Model files that are placed in the Assets folder in your Unity project are automatically imported and stored as Unity assets.

A model file may contain a 3D model, such as a character, a building, or a piece of furniture. The model is imported as multiple assets. In the Project view the main imported object is a Model Prefab. Usually there are also up to several Mesh objects that are referenced by the Model Prefab.

A model file may also contain animation data which can be used to animate this model or other models. The animation data is imported as one or more Animation Clips.

A Mesh Filter together with Mesh Renderer makes the model appear on screen.

Import settings for Meshes

The Import Settings for a model file will be displayed in the Model tab of the FBX importer inspector when the model is selected. These affect the mesh, it's normals and imported materials. Settings are applied per asset on disk so if you need assets with different settings make (and rename accordingly) a duplicate file.

Although defaults can suffice initially, it is worth studying the settings glossary below, as they can determine what you wish to do with the game object.

Some general adjustments to be made for example might be:

FBX Importer Inspector: Model tab
Scale FactorUnity's physics system expects 1 meter in the game world to be 1 unit in the imported file. If you prefer to model at a different scale then you can compensate for it here. defaults for different 3D packages are as follows .fbx, .max, .jas, .c4d = 0.01, .mb, .ma, .lxo, .dxf, .blend, .dae = 1 .3ds = 0.1
Mesh CompressionIncreasing this value will reduce the file size of the mesh, but might introduce irregularities. It's best to turn it up as high as possible without the mesh looking too different from the uncompressed version. This is useful for optimizing game size.
Read/Write EnabledEnables the mesh to be written at runtime so you can modify the data; it makes a copy in memory. When this option is turned off, it saves memory since Unity can unload a copy of mesh data in the game. However, if you are scaling or instantiating meshes at runtime with a non-uniform scale, you may have to enable "Read/Write Enabled" in their import settings. The reason is that non-uniform scaling requires the mesh data to be kept in memory. Normally this is detected at build time, but when meshes are scaled or instantiated at runtime you need to set this manually. Otherwise they might not be rendered in game builds correctly.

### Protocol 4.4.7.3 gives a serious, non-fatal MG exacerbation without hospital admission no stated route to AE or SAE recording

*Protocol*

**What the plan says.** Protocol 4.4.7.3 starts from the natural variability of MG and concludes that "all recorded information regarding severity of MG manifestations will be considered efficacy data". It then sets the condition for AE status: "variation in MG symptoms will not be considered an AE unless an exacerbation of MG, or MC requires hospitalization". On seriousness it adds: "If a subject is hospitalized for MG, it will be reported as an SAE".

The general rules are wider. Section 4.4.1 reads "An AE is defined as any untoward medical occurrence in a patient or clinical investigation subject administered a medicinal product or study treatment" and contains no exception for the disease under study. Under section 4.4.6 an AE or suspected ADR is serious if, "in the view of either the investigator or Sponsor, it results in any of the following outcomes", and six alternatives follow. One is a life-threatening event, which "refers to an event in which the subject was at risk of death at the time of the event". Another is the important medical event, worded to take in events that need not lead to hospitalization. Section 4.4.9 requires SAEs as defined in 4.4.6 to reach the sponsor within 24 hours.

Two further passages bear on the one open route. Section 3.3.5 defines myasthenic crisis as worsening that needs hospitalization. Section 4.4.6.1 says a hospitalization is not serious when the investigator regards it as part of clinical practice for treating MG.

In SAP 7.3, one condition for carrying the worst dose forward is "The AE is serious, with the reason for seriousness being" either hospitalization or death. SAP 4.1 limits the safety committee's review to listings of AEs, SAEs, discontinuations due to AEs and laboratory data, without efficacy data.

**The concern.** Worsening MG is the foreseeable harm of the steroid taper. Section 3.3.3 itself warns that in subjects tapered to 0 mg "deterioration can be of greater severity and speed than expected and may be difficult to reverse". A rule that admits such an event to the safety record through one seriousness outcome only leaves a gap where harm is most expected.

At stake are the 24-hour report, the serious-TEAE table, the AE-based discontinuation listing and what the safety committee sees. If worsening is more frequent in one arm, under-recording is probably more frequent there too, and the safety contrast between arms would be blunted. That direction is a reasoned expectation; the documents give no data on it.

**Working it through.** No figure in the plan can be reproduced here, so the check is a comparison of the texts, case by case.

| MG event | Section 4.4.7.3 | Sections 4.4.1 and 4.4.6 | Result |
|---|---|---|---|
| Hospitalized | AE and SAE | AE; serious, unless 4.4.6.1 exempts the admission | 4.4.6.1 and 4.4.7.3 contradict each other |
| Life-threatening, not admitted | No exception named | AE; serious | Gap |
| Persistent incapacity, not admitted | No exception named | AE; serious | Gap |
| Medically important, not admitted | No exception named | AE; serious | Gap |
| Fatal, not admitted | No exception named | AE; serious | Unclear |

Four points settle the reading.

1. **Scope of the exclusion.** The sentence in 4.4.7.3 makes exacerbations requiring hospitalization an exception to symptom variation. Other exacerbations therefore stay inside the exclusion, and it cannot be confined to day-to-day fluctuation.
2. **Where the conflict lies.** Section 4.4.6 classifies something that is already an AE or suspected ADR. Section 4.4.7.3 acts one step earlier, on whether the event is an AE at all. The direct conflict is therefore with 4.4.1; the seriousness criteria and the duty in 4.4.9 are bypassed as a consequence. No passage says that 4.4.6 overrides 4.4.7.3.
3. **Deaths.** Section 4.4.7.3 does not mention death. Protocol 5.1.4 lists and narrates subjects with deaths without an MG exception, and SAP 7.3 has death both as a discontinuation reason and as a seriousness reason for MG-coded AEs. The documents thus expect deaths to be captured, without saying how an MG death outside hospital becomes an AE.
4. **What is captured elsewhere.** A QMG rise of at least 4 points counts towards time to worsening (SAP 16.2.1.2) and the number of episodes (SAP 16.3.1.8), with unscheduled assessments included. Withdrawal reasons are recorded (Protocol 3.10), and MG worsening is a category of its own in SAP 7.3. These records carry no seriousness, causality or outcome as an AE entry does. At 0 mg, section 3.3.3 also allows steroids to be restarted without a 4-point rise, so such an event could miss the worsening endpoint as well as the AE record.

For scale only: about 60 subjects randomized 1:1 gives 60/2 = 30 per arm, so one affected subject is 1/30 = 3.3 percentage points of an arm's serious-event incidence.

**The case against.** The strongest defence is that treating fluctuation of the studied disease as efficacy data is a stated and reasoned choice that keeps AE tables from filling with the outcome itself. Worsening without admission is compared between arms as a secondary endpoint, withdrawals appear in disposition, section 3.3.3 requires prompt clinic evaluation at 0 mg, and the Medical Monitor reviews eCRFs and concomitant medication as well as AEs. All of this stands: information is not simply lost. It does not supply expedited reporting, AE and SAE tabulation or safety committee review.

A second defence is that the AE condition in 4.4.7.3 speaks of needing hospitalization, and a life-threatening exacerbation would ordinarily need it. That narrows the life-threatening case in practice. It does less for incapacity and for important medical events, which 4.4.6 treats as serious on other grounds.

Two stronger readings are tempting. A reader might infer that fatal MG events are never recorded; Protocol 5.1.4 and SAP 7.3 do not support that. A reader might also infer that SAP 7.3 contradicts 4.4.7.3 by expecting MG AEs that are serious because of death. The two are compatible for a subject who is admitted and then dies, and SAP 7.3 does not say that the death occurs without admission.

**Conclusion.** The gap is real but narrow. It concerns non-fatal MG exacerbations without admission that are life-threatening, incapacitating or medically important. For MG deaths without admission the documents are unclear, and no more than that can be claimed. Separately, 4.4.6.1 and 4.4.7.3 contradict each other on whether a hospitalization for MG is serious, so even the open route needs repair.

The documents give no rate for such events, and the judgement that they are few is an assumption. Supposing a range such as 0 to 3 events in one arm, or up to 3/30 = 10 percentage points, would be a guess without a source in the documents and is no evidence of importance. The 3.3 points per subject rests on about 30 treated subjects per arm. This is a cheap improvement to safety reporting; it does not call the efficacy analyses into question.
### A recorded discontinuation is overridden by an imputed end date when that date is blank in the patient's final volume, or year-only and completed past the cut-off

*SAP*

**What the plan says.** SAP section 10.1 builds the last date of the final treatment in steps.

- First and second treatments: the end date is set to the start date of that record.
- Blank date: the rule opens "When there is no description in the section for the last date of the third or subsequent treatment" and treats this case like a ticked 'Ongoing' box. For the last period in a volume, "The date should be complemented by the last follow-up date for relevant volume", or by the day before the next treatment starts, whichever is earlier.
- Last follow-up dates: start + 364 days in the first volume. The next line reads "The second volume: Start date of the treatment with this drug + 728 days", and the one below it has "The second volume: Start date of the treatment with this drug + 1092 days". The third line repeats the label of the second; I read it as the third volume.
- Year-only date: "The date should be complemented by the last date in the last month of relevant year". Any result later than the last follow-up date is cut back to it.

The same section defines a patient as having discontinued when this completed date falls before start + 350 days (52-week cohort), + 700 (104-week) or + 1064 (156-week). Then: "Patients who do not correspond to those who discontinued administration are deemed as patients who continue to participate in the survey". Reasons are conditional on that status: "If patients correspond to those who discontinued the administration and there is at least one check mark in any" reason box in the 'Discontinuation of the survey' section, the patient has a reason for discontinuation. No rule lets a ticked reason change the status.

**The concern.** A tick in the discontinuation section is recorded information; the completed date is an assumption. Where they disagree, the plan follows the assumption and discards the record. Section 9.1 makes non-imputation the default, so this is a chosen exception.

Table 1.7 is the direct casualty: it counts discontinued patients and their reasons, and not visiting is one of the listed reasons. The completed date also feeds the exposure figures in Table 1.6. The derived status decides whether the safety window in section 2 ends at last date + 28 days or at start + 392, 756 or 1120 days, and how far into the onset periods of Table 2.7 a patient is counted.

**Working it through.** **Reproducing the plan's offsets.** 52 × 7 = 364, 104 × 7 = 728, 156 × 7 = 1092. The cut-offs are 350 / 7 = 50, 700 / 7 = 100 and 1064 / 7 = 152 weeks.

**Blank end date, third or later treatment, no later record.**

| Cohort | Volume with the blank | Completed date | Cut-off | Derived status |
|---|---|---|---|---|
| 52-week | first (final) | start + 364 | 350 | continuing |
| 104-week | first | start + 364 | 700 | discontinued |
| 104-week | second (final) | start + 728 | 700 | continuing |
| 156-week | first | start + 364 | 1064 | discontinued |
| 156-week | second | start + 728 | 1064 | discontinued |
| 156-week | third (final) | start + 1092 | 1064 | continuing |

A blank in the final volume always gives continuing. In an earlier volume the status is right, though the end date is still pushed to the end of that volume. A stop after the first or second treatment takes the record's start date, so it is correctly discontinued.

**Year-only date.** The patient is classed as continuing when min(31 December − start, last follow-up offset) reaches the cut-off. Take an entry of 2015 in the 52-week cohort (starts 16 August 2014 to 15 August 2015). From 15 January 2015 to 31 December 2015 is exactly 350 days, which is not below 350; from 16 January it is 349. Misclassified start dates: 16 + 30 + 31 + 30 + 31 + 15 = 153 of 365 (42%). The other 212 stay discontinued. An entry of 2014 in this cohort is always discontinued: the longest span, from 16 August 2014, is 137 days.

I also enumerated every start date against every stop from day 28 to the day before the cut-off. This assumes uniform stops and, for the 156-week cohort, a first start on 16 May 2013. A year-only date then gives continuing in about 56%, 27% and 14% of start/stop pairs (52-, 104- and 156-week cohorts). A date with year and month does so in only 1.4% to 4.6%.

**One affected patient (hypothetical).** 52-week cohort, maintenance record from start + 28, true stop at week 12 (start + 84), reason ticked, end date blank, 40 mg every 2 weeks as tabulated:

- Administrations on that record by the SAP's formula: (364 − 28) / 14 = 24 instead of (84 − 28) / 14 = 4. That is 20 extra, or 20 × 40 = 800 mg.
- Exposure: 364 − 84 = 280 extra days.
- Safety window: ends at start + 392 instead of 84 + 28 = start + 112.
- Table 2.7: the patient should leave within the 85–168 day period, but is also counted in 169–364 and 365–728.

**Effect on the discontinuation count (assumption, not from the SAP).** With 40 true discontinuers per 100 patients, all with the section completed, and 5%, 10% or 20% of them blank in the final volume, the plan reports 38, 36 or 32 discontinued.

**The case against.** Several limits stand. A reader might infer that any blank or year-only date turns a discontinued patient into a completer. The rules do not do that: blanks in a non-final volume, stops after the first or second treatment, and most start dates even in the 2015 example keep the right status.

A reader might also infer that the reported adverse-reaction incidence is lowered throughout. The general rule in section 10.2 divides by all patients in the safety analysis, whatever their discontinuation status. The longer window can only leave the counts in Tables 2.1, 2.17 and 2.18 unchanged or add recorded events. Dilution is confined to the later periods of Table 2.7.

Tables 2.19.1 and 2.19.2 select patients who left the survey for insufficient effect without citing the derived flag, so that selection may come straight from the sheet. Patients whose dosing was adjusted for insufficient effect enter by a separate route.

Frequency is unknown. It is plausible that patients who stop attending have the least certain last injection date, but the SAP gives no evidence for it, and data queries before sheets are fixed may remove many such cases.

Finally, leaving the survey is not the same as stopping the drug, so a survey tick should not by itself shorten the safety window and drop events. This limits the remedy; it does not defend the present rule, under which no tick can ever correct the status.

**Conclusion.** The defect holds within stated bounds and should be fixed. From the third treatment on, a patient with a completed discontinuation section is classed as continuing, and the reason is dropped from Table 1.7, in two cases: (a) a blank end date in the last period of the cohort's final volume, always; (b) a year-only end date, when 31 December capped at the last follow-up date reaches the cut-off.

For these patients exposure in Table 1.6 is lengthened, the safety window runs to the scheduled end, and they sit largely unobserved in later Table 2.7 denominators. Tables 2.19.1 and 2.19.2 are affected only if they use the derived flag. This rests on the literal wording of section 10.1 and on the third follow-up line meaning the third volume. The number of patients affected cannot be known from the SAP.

Optimize MeshThis option determines the order in which triangles will be listed in the mesh.
Generate CollidersIf this is enabled, your meshes will be imported with Mesh Colliders automatically attached. This is useful for quickly generating a collision mesh for environment geometry, but should be avoided for geometry you will be moving.
Swap UVsUse this if lightmapped objects pick up the wrong UV channels. This will swap your primary and secondary UV channels.
Generate LightmapUse this to create the second UV channel to be used for Lightmapping.
Advanced OptionsSee Lightmapping UVs document.
Normals & Tangents
NormalsDefines if and how normals should be calculated. This is useful for optimizing game size.
ImportDefault option. Imports normals from the file.
CalculateCalculates normals based on Smoothing angle. If selected, the Smoothing Angle becomes enabled.
NoneDisables normals. Use this option if the mesh is neither normal mapped nor affected by realtime lighting.
TangentsDefines if and how tangents and binormals should be calculated. This is useful for optimizing game size.
ImportImports tangents and binormals from the file. This option is available only for FBX, Maya and 3dsMax files and only when normals are imported from the file.
CalculateDefault option. Calculates tangents and binormals. This option is available only when normals are either imported or calculated.
NoneDisables tangents and binormals. The mesh will have no Tangents, so won't work with normal-mapped shaders.
Smoothing AngleSets how sharp an edge has to be in order to be treated as a hard edge. It is also used to split normal map tangents.
Split TangentsEnable this if normal map lighting is broken by seams on your mesh. This usually only applies to characters.
Import MaterialsDisable this if you don't want materials to be generated. Default-Diffuse material will be used instead.
Material NamingControls how Unity materials are named:
By Base Texture NameThe name of the diffuse texture of the imported material that will be used to name the material in Unity. When a diffuse texture is not assigned to the material, Unity will use the name of the imported material.
From Model's MaterialThe name of the imported material will be used for naming the Unity material.
Model Name + Model's MaterialThe name of the model file in combination with the name of the imported material will be used for naming the Unity material.
Texture Name or Model Name + Model's Material (Obsolete)The name of the diffuse texture of the imported material will be used for naming the Unity material. When a diffuse texture is not assigned or it cannot be located in one of the Textures folders, then the material will be named by Model Name + Model's Material instead. This option is backwards compatible with the behavior of Unity 3.4 (and earlier versions). We recommend using By Base texture Name, because it is less complicated and has more consistent behavior.
Material SearchControls where Unity will try to locate existing materials using the name defined by the Material Naming option:
LocalUnity will try to find existing materials only in the "local" Materials folder, ie, the Materials subfolder which is the same folder as the model file.
Recursive-UpUnity will try to find existing materials in all Materials subfolders in all parent folders up to the Assets folder.
EverywhereUnity will try to find existing materials in all Unity project folders.

Page last updated: 2013-10-10